Josh Taylor defeats Jose Ramirez to become the UK’s first undisputed world champion of the four-belt era as Tartan Tornado edges dramatic light welterweight unification fight in Las Vegas
- Josh Taylor defeated Jose Ramirez by unanimous decision in Las Vegas
- The Scot is now the UK’s first undisputed world champion of the four-belt era
- The Tartan Tornado inflicted two knock-downs in the middle rounds
- He must now decide whether to defend his title or move up a division
Josh Taylor claimed his place in the legend of not only Scottish but also British and world boxing by gallantly prevailing in a battle of drama and attrition with American Mexican warrior Jose Ramirez.
Two knock-downs inflicted by vicious left-hand punches in the middle rounds proved decisive as the Tartan Tornado became the UK’s first undisputed world champion of the four-alpha-belt era and only the sixth boxer on the planet to achieve that feat in any weight division.
Those twin trips to the canvas by the also undefeated rival who held the two other belts established Taylor’s dominance at light-welterweight and he must decide now whether to make a mandatory defence of one of his titles against England’s Jack Catteral or move up to financially richer pickings in the talent-stacked welterweight division.
Josh Taylor defeated Jose Ramirez to become Britain’s first undisputed world champion in the four-belt era
Two knock-downs in the middle rounds proved decisive as Taylor won by unanimous decision
The Tartan Tornado claimed his place in the legend of Scottish and British boxing in Las Vegas
He says: ‘Jack on a big night for Scotland at Edinburgh Castle sounds terrific. So does fighting the great Terence Crawford. I’m ready for anyone.’
On this proof of his big heart in a small music theatre in what used to be the Hard Rock but is now a Virgin Hotel, yes he is.
Taylor had to survive a punishing start by the attack-conscious Ramirez, including a third round in which it looked like he might be the one dropped and also sustained a minor nick by his left eye, before asserting himself with left hook and then uppercut.
As Ramirez, a folk hero in California for championing immigrant causes, recovered and rallied Taylor had some big shots to take himself.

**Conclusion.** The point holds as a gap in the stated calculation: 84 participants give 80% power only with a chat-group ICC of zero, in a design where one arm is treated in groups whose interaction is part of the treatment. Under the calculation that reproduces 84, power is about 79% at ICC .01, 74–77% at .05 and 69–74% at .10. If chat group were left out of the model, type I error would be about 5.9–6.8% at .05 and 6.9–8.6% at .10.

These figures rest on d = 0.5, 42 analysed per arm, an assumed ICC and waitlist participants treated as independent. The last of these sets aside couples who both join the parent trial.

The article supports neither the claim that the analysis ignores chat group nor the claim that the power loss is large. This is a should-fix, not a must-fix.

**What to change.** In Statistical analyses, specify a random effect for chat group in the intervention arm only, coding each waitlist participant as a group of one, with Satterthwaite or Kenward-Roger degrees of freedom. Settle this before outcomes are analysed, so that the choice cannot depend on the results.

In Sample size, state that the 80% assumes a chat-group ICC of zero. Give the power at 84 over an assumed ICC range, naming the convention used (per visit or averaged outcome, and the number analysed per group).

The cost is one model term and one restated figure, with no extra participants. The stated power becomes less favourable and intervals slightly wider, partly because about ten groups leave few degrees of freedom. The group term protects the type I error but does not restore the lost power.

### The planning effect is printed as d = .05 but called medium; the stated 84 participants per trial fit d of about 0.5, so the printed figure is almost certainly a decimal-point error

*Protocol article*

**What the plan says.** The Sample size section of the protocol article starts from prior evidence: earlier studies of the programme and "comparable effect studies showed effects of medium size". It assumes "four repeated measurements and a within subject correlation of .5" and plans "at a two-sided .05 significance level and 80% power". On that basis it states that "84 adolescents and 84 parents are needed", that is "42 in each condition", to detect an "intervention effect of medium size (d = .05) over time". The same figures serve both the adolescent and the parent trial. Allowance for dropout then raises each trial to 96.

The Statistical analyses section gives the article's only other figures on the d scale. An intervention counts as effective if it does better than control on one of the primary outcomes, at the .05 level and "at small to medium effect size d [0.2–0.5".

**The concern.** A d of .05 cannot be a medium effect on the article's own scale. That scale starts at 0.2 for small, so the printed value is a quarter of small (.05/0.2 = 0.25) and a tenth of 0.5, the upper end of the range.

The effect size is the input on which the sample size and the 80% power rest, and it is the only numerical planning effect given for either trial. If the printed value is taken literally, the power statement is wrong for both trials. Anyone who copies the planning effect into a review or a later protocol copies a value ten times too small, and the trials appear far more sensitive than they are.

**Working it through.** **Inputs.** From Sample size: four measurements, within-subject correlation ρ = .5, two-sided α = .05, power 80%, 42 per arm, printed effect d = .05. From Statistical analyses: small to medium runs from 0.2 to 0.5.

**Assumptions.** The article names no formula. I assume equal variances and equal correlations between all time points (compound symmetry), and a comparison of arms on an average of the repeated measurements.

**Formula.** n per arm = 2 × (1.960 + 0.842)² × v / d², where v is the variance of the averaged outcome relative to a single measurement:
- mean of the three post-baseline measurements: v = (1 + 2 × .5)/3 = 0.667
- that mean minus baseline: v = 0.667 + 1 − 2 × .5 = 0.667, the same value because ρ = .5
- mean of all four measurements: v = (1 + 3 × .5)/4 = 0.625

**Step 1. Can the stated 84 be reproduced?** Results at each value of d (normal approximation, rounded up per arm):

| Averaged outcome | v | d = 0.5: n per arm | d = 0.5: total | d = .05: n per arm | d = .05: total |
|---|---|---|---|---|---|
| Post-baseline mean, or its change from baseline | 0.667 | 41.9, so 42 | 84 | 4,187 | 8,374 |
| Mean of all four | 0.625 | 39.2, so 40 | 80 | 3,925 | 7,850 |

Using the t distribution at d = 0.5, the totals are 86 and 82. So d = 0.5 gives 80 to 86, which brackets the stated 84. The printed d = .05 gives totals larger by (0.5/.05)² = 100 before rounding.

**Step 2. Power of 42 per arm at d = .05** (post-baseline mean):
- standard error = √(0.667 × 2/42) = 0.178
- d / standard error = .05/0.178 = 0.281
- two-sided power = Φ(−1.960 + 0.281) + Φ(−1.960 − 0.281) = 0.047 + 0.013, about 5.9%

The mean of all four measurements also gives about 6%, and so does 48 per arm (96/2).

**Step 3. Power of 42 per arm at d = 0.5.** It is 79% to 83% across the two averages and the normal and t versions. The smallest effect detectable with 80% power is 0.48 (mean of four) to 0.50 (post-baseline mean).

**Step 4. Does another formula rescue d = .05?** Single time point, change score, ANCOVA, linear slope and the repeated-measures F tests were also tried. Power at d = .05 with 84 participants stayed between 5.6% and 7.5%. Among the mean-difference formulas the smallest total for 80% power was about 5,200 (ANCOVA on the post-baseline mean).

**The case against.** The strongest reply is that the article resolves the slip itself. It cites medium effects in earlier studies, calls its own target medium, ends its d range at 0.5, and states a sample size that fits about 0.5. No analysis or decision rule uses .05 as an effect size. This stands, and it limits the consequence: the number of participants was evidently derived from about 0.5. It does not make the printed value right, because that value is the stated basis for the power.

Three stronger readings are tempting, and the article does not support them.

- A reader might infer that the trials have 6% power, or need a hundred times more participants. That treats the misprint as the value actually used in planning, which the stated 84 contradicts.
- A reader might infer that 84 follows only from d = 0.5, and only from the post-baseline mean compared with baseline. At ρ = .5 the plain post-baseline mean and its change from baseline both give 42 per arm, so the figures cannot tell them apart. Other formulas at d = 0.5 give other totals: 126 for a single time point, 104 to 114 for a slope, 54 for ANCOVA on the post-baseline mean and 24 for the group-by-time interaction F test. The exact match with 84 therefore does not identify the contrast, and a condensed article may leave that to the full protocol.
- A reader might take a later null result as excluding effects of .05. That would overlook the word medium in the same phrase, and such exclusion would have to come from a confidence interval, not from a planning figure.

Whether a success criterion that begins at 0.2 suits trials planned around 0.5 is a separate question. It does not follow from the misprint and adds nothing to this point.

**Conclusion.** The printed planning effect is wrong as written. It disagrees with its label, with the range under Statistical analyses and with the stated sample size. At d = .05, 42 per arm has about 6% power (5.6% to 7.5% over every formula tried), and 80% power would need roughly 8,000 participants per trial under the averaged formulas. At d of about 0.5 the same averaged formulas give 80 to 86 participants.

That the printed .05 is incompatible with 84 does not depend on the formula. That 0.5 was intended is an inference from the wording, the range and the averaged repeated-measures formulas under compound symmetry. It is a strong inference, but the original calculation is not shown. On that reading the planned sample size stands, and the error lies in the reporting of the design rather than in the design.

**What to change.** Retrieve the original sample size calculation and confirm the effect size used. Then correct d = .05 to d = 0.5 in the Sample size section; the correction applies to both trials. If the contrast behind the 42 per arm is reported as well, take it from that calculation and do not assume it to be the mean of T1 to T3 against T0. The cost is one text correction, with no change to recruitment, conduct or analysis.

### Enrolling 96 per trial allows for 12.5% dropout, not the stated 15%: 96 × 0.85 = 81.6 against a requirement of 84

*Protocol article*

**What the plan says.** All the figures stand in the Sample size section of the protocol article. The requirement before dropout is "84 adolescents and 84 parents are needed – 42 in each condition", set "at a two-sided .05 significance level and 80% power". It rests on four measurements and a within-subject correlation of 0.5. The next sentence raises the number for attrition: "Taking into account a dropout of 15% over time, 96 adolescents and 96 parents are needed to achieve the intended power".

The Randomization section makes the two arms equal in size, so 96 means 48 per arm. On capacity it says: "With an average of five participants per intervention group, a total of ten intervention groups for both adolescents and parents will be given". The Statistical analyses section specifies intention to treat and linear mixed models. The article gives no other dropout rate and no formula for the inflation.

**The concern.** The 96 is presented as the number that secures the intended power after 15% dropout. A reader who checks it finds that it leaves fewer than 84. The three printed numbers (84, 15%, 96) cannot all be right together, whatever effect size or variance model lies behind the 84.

The 30-year-old had to survive a punishing start by the attack-conscious Ramirez
If Ken Buchanan, who he now stands alongside in Scottish folklore, was watching, he would have been proud of him. And Taylor doffed his cap to his idol, saying: ‘Ken, you were my inspiration and I’m coming home to see you.’ He will also be reunited with his family and fiancée who were refused permission to be here by US anti-Covid travel restrictions.
The two 10-8 rounds in his favour gave Taylor the unanimous decision by 114-112 on the cards of all three judges.
Taylor came to the ring in his tartan shorts and to a chorus of jeers from the Hispanic majority in the permitted attendance of 1,000 fans.
Ramirez made his entrance to ear-shattering proof that even that number can kick up a patriotic din.
Taylor looked crisp and sharp behind his southpaw jab in his attempt to stifle the expected Ramirez and probably did enough to edge the opening round.
Ramirez met the challenge with a series of storming attacks and stinging rights in the second and battle was well and truly joined. They roars of Mexico, Mexico rose as Taylor was trapped, rocked by combinations, hurt and left holding on in the third. As Taylor looked likely to level matters up, Ramirez poured it on again in the fourth and despite some good work was taking too many punches at this stage.
He rectified that in the fifth with his smartest boxing thus far but sustained a slight cut by his left.
Taylor made his peace with Ramirez after the pre-fight brawl, calling Ramirez a great champion
As Taylor began to take control in the sixth of what was becoming a war he dropped Ramirez for an eight count with a stunning left hook.
The left worked its magic again in the seventh, this time by way of an uppercut which dropped Ramirez flat on his back. Somehow he got to his feet and was saved by the bell.
More surprisingly the Cali-Mexican might even have stolen the ninth as Edinburgh’s finest failed to finish him off.
The pace had to drop and as it did so slightly Taylor was rocked by a huge left in the tenth. Then he had to survive an onslaught in the 11th and hold on at times in the last. But he got there, made history, celebrated under the Scottish flag and made his peace with Ramirez after the pre-fight rumpus by telling him: ‘I meant no disrespect. I was just trying to get under your skin. You’re a great champion.’
So Jose was. So Josh is.